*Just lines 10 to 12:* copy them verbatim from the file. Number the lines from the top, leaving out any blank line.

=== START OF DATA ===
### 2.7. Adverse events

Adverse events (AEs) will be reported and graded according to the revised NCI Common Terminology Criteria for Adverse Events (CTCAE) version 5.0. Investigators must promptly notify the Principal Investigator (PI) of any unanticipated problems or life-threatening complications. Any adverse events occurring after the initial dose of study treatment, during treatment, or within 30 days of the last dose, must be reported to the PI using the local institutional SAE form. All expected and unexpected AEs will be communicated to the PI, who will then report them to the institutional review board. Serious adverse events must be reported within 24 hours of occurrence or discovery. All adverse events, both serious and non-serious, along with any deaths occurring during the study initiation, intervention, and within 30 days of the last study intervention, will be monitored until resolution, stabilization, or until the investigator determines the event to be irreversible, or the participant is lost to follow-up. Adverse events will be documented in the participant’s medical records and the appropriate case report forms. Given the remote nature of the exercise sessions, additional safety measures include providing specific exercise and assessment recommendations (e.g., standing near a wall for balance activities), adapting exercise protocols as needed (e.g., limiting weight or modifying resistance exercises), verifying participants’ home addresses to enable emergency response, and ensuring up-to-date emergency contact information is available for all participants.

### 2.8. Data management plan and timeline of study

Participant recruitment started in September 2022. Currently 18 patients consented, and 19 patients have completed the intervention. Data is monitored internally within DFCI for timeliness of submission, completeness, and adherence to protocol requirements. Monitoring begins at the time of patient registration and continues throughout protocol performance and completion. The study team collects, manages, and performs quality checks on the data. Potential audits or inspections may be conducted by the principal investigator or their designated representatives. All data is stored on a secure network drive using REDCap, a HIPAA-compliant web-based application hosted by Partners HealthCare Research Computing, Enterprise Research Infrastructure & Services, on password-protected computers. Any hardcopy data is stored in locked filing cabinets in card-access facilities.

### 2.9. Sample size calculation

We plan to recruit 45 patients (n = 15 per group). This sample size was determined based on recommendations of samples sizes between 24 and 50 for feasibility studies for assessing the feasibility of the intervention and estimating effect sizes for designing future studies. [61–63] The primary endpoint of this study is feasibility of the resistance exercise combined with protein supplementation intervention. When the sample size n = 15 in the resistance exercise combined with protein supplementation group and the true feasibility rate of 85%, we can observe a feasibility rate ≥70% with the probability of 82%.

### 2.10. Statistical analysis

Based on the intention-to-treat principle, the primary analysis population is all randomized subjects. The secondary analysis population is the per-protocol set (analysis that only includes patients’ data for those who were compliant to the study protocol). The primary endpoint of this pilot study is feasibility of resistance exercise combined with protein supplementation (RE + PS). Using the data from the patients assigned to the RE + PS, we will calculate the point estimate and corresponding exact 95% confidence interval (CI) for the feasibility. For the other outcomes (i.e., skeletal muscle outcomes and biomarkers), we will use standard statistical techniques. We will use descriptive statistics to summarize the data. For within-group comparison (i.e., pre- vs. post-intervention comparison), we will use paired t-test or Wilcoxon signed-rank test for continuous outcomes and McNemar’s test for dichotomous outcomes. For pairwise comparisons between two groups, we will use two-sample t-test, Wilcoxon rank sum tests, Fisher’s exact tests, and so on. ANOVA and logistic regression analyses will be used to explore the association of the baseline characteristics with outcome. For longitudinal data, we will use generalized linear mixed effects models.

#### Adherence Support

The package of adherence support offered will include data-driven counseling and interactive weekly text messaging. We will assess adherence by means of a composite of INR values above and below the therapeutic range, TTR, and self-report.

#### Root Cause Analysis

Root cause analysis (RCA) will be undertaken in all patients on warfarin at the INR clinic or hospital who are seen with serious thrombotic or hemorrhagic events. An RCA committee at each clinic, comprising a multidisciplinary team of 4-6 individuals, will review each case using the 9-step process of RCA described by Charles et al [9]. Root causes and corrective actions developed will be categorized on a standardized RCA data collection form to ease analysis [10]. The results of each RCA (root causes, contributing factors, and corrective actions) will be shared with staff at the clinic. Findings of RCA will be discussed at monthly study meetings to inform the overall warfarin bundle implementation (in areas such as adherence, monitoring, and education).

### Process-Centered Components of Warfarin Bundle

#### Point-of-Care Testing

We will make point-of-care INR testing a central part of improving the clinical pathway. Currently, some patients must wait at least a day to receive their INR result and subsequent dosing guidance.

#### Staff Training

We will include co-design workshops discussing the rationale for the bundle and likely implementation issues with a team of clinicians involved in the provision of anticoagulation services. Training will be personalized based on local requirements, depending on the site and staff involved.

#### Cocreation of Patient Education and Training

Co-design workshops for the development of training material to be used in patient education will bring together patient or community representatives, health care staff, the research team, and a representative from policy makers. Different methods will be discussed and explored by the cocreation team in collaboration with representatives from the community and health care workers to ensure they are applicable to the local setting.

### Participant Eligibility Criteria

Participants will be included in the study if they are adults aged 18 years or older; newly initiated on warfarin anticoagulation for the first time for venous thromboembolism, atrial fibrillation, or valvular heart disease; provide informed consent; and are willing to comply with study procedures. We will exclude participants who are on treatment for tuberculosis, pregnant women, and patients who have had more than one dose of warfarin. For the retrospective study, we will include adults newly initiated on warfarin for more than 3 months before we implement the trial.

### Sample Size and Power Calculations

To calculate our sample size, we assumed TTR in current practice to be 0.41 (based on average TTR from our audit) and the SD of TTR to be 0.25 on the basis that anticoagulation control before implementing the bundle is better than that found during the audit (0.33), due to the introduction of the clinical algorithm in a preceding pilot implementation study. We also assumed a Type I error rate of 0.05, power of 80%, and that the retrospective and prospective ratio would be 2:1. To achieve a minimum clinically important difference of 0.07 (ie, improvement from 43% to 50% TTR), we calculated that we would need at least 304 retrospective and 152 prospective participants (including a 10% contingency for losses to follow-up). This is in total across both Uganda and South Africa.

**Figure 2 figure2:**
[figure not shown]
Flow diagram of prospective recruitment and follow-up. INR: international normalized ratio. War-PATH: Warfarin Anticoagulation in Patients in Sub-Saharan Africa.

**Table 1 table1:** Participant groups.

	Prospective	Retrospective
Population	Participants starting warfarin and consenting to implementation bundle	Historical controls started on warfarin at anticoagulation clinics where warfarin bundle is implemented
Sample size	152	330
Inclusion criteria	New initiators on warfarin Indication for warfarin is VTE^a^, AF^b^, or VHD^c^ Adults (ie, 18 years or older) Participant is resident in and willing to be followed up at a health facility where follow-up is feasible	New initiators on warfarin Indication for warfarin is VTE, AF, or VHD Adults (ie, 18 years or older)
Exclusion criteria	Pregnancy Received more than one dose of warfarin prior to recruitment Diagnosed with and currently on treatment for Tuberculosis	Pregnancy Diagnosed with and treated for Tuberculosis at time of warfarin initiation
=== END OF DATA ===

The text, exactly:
The package of adherence support offered will include data-driven counseling and interactive weekly text messaging. We will assess adherence by means of a composite of INR values above and below the therapeutic range, TTR, and self-report.

#### Root Cause Analysis

Root cause analysis (RCA) will be undertaken in all patients on warfarin at the INR clinic or hospital who are seen with serious thrombotic or hemorrhagic events. An RCA committee at each clinic, comprising a multidisciplinary team of 4-6 individuals, will review each case using the 9-step process of RCA described by Charles et al [9]. Root causes and corrective actions developed will be categorized on a standardized RCA data collection form to ease analysis [10]. The results of each RCA (root causes, contributing factors, and corrective actions) will be shared with staff at the clinic. Findings of RCA will be discussed at monthly study meetings to inform the overall warfarin bundle implementation (in areas such as adherence, monitoring, and education).